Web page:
The Pitch: Season 5 of The Crown has a unifying theme that stands out – being king is not a good time. The penultimate episode of the handsome Netflix drama is clearly at the beginning of the end as Queen Elizabeth II (Imelda Staunton, successor to Olivia Colman) confronts her old age, Prince Charles (Dominic West, successor to Josh O’Connor) and Princess Diana (Elizabeth Debicki, successor to Emma Corrin) faces her infamous divorce, and Prince Philip (Jonathan Pryce, successor to Tobias Menzies) faces…really getting into carriage racing.
As gray and somber as ever, season five continues the series’ march toward the one seismic event that will shake Britain to the core. But it takes time as it further explores both the symbolic power of the royal family and the difficulties of being a part of it.
Seize the Time: You can sense in the shadow of The Crown season 5 the fact that it was originally intended to encompass the entire final arc of Princess Diana’s life. But the decision to split the story into two seasons instead, delaying the inevitable to some degree and leading Season 5 to a somewhat muted finale, works on a creative level.
Relieved of the burden of having to capture so much story, these ten episodes feel like they can really breathe, and in length most last close to 50 minutes – compared to Season 1, which stretches to 60 more frequently minutes. It might seem like a trivial detail, but the increased tightness goes a long way towards making this a smooth, if perhaps relatively understated, narrative.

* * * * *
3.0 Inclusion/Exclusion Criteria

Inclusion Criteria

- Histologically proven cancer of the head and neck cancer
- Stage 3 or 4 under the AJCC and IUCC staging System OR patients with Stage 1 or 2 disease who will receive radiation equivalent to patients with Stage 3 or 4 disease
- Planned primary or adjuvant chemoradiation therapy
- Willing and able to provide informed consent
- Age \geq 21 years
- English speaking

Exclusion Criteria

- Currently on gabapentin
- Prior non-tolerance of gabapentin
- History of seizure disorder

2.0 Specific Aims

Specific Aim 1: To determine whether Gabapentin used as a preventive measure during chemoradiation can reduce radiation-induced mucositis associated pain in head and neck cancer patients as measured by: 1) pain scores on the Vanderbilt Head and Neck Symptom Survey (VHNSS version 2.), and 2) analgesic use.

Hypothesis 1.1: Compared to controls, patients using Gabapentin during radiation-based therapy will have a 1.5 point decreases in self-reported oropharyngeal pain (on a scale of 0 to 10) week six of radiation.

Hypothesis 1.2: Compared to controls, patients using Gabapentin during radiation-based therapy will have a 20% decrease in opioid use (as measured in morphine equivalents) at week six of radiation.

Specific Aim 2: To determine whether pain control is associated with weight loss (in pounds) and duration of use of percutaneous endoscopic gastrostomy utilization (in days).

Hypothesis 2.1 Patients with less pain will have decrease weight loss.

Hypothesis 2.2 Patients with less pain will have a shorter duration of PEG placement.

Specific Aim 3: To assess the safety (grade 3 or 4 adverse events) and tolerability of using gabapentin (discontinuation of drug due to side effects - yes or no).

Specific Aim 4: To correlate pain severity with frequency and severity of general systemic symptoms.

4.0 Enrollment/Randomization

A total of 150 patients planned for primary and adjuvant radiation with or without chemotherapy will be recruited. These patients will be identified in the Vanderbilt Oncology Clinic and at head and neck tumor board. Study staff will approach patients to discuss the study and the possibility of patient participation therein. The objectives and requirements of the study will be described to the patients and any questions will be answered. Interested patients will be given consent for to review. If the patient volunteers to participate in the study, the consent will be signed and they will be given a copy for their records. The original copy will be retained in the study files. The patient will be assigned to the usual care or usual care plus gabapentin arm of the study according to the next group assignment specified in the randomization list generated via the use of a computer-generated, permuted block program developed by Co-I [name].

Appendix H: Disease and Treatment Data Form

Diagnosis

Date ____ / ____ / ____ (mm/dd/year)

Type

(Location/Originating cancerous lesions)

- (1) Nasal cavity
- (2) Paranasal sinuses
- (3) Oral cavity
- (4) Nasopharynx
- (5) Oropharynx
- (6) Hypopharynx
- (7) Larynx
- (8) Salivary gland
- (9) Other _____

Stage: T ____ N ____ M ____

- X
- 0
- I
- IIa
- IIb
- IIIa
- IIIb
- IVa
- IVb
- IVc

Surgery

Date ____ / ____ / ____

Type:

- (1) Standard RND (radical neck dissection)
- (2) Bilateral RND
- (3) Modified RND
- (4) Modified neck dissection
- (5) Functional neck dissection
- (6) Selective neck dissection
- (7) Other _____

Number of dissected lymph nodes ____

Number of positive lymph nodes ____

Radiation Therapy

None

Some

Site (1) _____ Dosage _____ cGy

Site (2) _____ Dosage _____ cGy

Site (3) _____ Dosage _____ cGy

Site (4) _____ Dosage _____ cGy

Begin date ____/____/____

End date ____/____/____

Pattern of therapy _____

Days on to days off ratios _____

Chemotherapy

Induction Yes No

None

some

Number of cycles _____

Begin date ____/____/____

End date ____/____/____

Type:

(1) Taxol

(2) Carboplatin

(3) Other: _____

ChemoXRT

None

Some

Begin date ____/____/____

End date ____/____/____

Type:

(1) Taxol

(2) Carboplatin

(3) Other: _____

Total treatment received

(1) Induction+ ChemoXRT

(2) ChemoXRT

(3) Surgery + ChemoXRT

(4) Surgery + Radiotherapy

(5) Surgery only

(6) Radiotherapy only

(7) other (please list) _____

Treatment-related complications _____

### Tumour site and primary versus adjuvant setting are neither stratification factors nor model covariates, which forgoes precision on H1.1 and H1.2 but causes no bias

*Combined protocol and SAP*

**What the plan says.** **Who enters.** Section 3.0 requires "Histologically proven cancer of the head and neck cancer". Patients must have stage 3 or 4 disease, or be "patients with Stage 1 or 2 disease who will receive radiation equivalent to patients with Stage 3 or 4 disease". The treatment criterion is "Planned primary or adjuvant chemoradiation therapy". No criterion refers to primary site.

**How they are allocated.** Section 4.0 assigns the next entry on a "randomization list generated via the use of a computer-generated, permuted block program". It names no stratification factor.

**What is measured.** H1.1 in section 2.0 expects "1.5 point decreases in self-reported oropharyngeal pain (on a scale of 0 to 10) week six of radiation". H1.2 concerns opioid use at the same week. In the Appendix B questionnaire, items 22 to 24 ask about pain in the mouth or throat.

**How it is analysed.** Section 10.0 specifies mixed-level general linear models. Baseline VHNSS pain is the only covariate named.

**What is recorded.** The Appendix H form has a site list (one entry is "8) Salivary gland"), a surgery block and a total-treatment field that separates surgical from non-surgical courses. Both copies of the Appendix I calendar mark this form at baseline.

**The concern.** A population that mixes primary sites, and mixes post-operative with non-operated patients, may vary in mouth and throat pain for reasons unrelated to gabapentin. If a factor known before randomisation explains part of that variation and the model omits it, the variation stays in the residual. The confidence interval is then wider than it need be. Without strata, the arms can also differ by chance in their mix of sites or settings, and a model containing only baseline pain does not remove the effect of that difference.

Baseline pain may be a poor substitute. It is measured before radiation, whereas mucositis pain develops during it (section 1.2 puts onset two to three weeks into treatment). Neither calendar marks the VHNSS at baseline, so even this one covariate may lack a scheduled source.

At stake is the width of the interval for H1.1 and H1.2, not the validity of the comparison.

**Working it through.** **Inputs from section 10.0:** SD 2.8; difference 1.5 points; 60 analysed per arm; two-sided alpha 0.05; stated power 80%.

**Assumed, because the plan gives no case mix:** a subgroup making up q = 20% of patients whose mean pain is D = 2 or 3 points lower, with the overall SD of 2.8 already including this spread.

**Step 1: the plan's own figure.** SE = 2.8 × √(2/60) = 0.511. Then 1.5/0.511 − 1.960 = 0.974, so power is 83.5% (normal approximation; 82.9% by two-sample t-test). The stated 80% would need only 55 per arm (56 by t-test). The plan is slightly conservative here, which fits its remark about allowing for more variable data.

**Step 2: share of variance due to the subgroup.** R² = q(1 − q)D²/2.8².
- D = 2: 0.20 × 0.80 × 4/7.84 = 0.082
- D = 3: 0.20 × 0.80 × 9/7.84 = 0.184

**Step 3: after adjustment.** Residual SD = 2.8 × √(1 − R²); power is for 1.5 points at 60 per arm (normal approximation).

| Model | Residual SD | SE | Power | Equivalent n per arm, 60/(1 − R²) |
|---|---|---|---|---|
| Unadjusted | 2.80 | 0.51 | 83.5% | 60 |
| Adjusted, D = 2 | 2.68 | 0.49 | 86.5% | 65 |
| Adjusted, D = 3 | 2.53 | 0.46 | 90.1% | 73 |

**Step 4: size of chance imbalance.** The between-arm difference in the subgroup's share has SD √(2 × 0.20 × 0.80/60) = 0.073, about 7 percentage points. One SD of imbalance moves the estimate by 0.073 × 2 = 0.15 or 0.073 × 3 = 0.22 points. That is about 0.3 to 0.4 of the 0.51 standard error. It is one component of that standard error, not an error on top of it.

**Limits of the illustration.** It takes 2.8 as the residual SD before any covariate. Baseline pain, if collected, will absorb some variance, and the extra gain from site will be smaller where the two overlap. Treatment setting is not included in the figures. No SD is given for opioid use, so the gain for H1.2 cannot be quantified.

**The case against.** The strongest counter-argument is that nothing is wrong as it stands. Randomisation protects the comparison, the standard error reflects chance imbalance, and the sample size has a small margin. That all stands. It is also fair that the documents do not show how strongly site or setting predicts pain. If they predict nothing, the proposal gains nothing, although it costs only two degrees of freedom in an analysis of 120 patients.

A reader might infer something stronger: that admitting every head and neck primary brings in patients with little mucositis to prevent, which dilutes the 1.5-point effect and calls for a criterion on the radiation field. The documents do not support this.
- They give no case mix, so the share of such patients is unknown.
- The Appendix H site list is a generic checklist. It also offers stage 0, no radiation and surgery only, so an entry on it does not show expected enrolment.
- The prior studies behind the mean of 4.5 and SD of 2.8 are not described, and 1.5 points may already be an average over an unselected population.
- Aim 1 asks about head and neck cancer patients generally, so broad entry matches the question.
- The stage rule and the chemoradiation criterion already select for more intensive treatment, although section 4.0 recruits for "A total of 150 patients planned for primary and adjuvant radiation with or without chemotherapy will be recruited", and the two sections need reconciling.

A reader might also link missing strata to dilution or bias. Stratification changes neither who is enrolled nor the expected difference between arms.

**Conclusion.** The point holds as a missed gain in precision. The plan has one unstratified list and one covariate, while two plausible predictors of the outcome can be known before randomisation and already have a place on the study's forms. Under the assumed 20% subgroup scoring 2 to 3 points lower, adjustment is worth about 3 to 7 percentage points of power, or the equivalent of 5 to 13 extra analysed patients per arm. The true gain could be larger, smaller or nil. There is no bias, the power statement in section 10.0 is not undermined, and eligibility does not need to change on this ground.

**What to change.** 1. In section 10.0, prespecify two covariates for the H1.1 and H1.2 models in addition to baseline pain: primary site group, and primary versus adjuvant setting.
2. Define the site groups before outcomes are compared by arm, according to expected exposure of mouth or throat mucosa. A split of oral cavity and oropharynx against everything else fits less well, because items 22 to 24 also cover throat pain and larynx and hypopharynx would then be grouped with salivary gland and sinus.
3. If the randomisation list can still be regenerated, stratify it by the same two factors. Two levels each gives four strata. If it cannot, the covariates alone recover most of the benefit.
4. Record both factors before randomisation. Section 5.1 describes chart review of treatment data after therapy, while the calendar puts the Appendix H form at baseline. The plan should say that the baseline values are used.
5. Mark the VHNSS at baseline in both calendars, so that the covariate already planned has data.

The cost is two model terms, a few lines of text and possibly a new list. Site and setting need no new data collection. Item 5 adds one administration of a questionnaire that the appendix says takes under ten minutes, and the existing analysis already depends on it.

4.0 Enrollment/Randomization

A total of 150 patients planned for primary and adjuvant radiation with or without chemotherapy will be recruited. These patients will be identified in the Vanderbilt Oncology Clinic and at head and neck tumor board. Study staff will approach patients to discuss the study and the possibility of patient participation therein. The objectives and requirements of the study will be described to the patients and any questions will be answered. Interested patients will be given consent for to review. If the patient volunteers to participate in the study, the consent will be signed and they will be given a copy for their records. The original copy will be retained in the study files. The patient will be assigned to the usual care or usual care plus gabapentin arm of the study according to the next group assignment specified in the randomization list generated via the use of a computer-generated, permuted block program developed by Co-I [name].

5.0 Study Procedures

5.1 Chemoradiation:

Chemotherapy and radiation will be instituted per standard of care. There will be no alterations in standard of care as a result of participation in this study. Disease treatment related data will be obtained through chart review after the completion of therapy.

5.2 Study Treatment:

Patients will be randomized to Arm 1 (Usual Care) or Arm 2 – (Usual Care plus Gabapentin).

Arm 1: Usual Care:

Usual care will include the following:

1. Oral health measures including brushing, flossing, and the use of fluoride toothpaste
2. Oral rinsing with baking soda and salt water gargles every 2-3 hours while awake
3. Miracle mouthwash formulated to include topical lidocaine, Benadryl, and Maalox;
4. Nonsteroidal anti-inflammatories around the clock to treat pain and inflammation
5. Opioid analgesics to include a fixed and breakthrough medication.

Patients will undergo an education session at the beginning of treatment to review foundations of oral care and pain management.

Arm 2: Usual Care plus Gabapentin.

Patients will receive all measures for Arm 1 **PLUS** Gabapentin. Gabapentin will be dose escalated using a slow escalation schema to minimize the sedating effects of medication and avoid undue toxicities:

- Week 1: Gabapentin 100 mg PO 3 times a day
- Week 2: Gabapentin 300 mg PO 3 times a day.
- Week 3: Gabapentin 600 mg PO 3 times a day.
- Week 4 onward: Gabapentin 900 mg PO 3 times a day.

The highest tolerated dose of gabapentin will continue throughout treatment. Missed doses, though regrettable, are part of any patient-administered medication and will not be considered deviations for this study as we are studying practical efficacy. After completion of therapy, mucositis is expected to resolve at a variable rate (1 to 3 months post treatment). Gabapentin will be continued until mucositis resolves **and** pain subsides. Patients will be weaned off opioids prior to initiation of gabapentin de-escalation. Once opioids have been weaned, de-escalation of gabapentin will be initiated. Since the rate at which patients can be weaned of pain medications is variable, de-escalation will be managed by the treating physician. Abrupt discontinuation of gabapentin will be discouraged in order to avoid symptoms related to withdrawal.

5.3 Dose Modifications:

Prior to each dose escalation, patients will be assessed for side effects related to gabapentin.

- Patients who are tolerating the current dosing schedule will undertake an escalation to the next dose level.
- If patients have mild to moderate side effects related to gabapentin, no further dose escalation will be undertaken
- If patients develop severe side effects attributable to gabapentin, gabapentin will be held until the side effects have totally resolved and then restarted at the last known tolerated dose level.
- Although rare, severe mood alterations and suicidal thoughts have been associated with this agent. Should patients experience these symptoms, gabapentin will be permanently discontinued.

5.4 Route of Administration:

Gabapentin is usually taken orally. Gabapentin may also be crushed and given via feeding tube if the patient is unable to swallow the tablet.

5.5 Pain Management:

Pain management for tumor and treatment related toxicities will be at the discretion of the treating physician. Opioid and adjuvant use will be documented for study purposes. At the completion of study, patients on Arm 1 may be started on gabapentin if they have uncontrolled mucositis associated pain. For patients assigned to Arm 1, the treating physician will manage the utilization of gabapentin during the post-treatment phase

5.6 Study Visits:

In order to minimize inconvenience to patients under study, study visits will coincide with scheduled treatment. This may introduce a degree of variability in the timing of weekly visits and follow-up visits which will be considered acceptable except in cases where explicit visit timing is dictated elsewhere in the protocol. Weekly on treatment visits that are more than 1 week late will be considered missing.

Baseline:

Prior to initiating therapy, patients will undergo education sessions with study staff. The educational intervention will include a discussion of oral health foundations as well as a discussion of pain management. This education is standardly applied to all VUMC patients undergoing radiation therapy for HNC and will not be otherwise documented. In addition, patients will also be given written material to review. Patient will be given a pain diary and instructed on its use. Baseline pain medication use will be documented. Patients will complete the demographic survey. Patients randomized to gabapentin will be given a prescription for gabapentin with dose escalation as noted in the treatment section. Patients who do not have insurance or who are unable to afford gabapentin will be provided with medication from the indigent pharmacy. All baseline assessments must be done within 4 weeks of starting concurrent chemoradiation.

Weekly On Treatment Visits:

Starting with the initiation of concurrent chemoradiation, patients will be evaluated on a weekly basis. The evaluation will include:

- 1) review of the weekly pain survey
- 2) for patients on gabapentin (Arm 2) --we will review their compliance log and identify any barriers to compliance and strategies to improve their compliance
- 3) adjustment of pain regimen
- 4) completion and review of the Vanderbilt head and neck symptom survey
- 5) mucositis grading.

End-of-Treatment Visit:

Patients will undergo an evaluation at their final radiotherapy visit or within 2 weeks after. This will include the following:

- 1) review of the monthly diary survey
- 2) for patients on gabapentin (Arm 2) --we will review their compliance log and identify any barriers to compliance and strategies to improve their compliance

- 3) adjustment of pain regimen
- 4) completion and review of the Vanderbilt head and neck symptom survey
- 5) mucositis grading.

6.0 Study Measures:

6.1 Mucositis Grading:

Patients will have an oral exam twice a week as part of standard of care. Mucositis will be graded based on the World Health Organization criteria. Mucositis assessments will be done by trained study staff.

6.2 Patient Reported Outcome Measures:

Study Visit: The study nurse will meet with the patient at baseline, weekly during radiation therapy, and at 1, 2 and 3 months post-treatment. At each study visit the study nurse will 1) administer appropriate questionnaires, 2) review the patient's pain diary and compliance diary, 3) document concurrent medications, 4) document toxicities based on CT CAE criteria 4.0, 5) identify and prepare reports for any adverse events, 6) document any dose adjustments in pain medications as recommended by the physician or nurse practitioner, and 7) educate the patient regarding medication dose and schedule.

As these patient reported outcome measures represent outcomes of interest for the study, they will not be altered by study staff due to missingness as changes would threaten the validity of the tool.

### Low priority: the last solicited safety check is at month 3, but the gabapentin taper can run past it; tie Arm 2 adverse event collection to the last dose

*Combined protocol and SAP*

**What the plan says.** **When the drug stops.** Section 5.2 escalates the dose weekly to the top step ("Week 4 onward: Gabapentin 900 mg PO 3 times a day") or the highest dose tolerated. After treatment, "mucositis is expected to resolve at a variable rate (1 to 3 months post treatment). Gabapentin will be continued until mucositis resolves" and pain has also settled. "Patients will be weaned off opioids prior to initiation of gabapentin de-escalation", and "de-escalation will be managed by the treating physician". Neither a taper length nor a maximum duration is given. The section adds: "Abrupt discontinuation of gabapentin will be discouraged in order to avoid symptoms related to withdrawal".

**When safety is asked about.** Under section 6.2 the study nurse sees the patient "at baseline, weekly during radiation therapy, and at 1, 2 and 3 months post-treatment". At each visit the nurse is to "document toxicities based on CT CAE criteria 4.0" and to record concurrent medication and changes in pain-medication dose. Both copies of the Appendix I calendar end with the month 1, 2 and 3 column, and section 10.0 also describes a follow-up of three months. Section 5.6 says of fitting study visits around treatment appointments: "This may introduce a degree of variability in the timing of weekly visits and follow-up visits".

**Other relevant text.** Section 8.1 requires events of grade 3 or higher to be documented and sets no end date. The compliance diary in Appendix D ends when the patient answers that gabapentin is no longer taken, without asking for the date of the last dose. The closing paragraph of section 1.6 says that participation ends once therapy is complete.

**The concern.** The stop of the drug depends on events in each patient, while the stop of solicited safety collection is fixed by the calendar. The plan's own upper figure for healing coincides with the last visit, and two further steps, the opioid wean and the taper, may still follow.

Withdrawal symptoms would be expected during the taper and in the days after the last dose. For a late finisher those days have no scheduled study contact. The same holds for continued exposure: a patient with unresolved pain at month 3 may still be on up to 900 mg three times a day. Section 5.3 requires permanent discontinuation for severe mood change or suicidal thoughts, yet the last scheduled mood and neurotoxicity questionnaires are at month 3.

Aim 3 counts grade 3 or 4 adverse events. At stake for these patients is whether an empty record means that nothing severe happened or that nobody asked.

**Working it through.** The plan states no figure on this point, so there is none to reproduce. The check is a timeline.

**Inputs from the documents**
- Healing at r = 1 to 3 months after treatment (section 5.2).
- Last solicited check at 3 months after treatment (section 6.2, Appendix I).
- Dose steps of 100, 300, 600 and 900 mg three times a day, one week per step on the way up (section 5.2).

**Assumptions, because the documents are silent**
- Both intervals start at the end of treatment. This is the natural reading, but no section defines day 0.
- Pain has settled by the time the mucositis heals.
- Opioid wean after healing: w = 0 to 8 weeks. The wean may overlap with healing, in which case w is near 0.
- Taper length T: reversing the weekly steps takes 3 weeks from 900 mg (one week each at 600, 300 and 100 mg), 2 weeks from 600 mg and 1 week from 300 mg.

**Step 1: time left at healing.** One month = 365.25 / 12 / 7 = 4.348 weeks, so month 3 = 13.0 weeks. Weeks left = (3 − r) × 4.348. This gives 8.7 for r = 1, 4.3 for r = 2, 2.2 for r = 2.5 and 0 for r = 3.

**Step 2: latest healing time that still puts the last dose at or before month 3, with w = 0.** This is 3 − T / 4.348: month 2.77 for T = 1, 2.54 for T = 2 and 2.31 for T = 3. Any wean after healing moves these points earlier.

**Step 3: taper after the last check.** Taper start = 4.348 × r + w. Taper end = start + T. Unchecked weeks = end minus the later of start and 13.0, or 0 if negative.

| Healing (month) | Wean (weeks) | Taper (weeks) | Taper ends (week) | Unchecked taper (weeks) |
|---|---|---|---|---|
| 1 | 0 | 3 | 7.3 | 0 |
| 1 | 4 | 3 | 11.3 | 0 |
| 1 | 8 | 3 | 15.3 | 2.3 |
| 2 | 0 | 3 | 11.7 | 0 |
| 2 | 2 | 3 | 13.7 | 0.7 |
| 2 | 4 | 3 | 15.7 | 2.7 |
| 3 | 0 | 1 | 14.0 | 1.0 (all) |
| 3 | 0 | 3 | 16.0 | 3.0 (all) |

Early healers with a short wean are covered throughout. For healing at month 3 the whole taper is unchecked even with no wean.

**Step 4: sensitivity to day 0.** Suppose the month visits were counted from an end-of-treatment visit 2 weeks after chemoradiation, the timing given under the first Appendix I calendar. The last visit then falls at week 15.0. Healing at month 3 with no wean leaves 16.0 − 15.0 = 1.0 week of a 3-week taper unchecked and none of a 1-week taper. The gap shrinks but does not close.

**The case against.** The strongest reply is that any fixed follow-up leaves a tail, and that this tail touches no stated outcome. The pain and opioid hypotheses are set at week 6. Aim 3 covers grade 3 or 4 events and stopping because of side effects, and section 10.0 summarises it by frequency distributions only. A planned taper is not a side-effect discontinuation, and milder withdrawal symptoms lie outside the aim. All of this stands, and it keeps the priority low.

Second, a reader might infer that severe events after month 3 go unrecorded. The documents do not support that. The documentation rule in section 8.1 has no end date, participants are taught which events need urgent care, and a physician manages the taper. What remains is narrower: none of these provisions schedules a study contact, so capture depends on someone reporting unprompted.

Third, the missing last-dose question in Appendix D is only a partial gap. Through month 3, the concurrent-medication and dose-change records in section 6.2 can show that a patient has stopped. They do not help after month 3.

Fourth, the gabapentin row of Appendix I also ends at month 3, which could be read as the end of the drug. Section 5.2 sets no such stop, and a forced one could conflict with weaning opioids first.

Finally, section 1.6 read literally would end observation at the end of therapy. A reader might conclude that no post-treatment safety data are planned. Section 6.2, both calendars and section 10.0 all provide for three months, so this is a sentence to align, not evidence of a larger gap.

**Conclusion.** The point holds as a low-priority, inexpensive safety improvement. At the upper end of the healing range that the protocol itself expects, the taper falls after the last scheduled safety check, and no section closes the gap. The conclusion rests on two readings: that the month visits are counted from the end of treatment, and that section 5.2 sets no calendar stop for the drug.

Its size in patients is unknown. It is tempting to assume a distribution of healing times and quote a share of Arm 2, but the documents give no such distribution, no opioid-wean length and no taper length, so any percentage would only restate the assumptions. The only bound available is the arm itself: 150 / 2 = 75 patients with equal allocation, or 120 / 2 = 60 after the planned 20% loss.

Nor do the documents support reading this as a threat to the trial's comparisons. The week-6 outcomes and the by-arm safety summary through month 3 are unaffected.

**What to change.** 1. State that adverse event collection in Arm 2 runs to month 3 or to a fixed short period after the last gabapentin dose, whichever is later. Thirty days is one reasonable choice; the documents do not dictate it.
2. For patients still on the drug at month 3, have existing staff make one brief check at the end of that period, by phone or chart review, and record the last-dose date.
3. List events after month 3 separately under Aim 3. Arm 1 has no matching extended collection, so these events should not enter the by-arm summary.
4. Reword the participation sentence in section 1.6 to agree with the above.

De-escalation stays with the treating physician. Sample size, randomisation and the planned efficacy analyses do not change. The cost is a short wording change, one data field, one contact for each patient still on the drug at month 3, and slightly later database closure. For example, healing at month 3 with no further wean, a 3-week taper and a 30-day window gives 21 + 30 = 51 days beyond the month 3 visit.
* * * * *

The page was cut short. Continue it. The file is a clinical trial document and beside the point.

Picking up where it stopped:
Each season of The Crown has worked hard to reconcile character stories with larger narratives of global relevance: while the show is never committed to a character-of-the-week structure like the show Lost, for example, the show seems at its best to work when episodes declare a focus on a specific character from the start. So it’s a pleasure to see creator Peter Morgan really embracing that approach this year, with almost every episode highlighting at least one character.
A walking shadow, a poor gambler: Alongside the main characters, Princess Margaret (Lesley Manville, successor to Helena Bonham Carter) also finds herself in the tragic spotlight as a woman who continues to grapple with what her status in life has cost her on a personal level . And the beginning of the end comes in the form of Mohamed Al-Fayed (Salim Daw) — call him “Mou Mou” — the wealthy Egyptian businessman whose interest in belonging to Britain’s upper class leads his son, Dodi (Khalid Abdalla) in Diana’s orbit.